Arun Venugopal is a correspondent at ESPNcricinfo. @scarletrun
Former wicketkeeper MSK Prasad has been chosen to succeed Sandeep Patil as the chairman of India's selection panel. The decision was taken at the BCCI's 87th annual general meeting in Mumbai, after the board had invited applicants for the selection job for the first time.
Prasad had been part of the previous selection panel headed by Patil since November last year. Former offspinner Sarandeep Singh, and former batsmen Gagan Khoda, Devang Gandhi and Jatin Paranjpe were the other four selectors named in the five-member panel.
Last week the BCCI had announced it would choose national selectors for the men's, women's and junior selection panels via an interview process for the first time, discarding the previously used zonal method. On Wednesday, a top BCCI official said that despite the three new selectors in the panel - Sarandeep, Gandhi and Paranjpe - belonging to different zones, the appointments had been made on the basis of interviews conducted over the last two days.
However, by picking a five-member selection panel, the BCCI went against one of the Lodha Committee recommendations that was approved by the Supreme Court in its July 18 order: to trim the selection panel to three members. The Lodha Committee also said only former India Test players should be eligible to be appointed to the men's and women's selection committees, provided they had been retired from the game for at least five years. Khoda and Paranjpe have not played Test cricket.
The BCCI's eligibility criteria, however, stated: "He/She should have represented the Indian team either in a Test match or a one-day international or more than 50 first-class matches in India, in a team selected by the BCCI to be considered for the senior national selection committee."
BCCI secretary Ajay Shirke said the selection process involved only himself, BCCI president Anurag Thakur and chief executive Rahul Johri, and that they had not sought input from either the Cricket Advisory Committee or other former cricketers.
"A lot of applicants came and we also got a first-hand insight into what their ideas are, what they wish to do and their vision," Shirke said after the AGM. "We have got an insight into the kind of manpower that is available to take up different positions in different places within the BCCI. We were very impressed by the inputs given by almost all the candidates."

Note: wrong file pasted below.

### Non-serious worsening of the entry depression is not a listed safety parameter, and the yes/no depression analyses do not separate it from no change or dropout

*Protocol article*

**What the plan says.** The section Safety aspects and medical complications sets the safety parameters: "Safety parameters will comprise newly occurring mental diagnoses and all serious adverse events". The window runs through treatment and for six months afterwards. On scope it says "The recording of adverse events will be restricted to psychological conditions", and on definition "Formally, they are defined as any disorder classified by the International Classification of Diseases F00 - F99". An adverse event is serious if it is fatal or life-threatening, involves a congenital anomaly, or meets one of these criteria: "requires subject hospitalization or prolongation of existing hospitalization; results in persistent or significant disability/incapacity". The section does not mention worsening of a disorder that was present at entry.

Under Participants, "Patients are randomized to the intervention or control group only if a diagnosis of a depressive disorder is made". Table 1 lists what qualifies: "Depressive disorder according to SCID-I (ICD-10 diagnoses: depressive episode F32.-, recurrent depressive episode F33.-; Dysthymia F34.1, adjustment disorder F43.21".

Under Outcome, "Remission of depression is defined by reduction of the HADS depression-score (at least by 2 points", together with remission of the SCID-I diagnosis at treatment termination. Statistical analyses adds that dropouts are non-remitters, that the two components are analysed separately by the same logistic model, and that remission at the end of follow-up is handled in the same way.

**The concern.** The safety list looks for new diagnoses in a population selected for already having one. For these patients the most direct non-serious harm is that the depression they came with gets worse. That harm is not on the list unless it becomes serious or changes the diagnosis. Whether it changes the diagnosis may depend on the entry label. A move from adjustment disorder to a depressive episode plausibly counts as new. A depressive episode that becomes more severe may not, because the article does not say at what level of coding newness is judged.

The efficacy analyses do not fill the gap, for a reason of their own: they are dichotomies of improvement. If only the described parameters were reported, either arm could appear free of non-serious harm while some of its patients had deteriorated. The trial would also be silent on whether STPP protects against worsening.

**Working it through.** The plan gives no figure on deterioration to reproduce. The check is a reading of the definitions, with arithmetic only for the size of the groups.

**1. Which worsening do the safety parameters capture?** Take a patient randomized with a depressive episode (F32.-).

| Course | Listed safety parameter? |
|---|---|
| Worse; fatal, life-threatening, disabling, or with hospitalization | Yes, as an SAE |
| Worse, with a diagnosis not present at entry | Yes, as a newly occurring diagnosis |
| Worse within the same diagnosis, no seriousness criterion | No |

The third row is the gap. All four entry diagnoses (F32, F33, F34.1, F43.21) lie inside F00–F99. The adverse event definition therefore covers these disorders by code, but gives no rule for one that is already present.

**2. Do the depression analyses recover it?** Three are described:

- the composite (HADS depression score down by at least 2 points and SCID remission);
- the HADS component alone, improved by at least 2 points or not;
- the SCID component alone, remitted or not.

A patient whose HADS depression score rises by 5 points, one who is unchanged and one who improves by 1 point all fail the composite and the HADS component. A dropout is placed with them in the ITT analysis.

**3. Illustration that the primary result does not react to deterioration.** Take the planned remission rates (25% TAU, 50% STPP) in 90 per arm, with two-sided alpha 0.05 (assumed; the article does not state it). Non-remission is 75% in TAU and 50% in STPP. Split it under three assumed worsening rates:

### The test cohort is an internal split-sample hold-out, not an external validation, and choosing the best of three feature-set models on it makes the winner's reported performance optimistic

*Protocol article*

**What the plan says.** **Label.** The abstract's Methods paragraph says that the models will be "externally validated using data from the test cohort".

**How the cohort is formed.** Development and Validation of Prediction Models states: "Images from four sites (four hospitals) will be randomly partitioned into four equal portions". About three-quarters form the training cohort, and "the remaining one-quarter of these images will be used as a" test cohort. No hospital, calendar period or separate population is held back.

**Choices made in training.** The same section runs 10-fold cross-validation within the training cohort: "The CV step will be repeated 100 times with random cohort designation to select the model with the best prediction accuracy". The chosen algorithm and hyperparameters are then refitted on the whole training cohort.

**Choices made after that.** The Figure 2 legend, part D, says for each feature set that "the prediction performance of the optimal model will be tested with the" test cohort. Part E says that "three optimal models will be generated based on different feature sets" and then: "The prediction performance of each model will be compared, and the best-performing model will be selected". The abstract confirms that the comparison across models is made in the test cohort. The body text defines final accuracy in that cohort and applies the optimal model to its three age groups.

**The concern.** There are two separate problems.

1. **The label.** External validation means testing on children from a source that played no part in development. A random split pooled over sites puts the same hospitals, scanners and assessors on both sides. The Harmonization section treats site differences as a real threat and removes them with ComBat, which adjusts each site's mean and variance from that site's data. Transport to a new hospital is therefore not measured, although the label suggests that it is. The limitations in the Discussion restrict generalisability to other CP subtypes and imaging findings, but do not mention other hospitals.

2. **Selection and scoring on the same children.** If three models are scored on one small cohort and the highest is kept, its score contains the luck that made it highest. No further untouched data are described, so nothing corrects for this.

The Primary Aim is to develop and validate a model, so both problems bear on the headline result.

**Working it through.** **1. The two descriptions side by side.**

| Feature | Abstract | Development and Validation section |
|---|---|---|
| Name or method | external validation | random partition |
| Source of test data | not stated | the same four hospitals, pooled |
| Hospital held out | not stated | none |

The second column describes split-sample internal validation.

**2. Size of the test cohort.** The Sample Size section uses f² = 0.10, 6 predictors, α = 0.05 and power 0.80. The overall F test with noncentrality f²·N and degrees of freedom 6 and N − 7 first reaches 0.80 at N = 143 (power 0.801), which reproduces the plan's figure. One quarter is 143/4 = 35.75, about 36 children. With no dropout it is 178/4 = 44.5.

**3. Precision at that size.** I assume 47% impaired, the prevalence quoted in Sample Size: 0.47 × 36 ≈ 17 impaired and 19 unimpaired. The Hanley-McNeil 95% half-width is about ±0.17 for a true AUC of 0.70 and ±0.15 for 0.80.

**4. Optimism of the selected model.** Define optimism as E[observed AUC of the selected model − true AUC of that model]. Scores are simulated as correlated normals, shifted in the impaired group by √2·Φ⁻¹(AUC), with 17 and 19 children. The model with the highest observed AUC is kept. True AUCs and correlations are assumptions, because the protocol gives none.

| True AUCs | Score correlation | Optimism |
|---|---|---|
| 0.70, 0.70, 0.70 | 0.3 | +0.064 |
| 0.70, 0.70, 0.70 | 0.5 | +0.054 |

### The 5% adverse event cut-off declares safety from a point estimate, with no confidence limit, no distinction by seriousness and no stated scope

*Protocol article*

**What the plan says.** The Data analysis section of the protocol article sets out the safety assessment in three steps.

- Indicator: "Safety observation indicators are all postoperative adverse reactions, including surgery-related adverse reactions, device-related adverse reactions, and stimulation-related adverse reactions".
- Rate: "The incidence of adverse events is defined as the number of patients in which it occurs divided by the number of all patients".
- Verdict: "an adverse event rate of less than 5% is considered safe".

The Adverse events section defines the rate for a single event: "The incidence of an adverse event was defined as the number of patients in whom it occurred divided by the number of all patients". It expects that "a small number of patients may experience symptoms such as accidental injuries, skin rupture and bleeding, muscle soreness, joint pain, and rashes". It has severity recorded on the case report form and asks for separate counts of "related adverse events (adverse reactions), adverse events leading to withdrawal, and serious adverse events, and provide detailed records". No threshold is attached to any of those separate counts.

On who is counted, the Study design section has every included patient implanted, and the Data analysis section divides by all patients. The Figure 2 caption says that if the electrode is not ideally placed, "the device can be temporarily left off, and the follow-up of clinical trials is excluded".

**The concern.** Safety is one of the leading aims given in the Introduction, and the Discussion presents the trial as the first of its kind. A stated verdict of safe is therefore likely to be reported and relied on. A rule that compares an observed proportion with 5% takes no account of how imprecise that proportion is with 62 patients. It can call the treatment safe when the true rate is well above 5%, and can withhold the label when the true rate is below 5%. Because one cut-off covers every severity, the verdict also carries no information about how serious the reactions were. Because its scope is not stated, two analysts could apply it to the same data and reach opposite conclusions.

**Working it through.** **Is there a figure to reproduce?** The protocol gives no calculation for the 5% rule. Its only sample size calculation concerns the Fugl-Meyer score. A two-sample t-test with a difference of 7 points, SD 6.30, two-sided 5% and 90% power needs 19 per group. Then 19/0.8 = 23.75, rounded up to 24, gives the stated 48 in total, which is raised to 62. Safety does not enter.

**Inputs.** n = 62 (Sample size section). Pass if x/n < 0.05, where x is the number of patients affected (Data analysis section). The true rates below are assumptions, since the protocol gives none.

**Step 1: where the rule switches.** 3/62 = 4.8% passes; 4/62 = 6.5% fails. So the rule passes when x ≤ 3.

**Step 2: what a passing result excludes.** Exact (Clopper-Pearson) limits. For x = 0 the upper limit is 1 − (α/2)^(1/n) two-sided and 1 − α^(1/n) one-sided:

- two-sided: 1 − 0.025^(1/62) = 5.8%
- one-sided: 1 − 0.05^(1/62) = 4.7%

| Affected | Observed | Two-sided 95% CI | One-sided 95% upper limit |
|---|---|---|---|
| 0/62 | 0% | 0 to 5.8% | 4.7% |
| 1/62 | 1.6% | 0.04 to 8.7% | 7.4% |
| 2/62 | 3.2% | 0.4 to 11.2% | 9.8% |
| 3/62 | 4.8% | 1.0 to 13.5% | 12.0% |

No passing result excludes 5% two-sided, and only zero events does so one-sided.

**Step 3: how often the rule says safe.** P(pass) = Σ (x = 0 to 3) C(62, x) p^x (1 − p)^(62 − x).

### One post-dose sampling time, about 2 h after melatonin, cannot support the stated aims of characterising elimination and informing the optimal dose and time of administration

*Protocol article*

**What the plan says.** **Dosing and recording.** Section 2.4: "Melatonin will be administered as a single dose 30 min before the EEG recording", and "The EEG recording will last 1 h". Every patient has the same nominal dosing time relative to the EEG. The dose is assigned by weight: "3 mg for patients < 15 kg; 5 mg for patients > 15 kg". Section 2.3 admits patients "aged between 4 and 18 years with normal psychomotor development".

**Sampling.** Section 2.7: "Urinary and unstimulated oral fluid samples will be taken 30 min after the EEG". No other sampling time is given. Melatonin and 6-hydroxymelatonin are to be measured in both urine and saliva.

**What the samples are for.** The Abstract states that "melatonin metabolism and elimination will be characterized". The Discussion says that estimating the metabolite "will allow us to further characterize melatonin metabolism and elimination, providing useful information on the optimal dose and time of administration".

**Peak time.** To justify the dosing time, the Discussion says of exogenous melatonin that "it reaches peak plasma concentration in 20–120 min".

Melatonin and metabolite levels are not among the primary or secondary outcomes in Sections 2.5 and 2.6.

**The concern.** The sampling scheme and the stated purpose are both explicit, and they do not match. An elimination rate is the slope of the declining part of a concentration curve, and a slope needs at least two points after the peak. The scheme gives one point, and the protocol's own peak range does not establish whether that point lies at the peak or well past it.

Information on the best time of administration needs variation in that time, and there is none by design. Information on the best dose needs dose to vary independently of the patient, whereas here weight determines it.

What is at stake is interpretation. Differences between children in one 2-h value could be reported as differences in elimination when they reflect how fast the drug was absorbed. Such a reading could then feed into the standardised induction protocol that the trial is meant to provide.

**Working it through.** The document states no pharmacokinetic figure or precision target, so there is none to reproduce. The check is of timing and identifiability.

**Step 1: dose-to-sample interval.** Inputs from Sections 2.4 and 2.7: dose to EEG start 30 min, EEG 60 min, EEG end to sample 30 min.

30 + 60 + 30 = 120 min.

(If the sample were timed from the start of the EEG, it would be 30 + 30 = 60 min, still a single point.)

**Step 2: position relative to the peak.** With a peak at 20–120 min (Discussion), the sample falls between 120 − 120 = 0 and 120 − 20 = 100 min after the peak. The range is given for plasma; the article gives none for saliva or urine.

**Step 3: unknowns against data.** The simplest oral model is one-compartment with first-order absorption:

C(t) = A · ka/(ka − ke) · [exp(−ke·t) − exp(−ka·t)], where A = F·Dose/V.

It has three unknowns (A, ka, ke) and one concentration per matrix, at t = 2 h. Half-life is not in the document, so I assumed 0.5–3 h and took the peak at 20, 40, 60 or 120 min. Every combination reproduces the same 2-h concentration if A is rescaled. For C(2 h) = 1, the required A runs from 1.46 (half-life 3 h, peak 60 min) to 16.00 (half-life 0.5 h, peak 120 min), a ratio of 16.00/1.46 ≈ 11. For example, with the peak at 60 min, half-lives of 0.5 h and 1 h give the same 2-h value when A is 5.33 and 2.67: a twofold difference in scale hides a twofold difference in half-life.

When asked about Prasad's relative lack of experience as international cricketer, Shirke said: "Two selectors had finished their four-year terms, the maximum that is granted to anybody. We have filled it up and the senior most person has been elevated to the chairman's post."
Prasad said his appointment was a "great honour". "I have a clear-cut vision about how we are heading to the 2019 World Cup. I always have kept notes about what I want to do for the 2017 Champions Trophy, for the 2019 World Cup. There is a lot of planning. The best thing is we have watched as many domestic matches as possible. We have done tours to Zimbabwe, Australia only at the end of the season. Because we have watched so much domestic cricket last year we have a succession chart and jotted down names for three different formats. Sandy bhai's team has done a fantastic job. It makes more sense for us to continue with it and move ahead."
Prasad made his international debut in 1998, in an ODI against Bangladesh. He played the first of his six Tests in 1999 against New Zealand at Mohali. In 2000, however, he was dropped from India's Test squad and did not play international cricket again.
He played 96 first-class matches, scored 4021 runs at an average of 27.73 and effected 266 dismissals. He also hit 1719 runs in 88 List A games. Prasad was appointed Andhra's captain for the 2007-08 Ranji Trophy season, but announced his retirement in 2008. He also served as Andhra Cricket Association's director of cricket for six years.
Shirke also said the tenure of the current ombudsman Justice (retired) AP Shah had come to an end, but the BCCI had not decided on a new appointment. "We have to look at a fresh appointment," he said. "'Fresh appointment' includes everything - it could be extension, it could be new and that is to be decided. We have other urgent matters that we need to address even before that."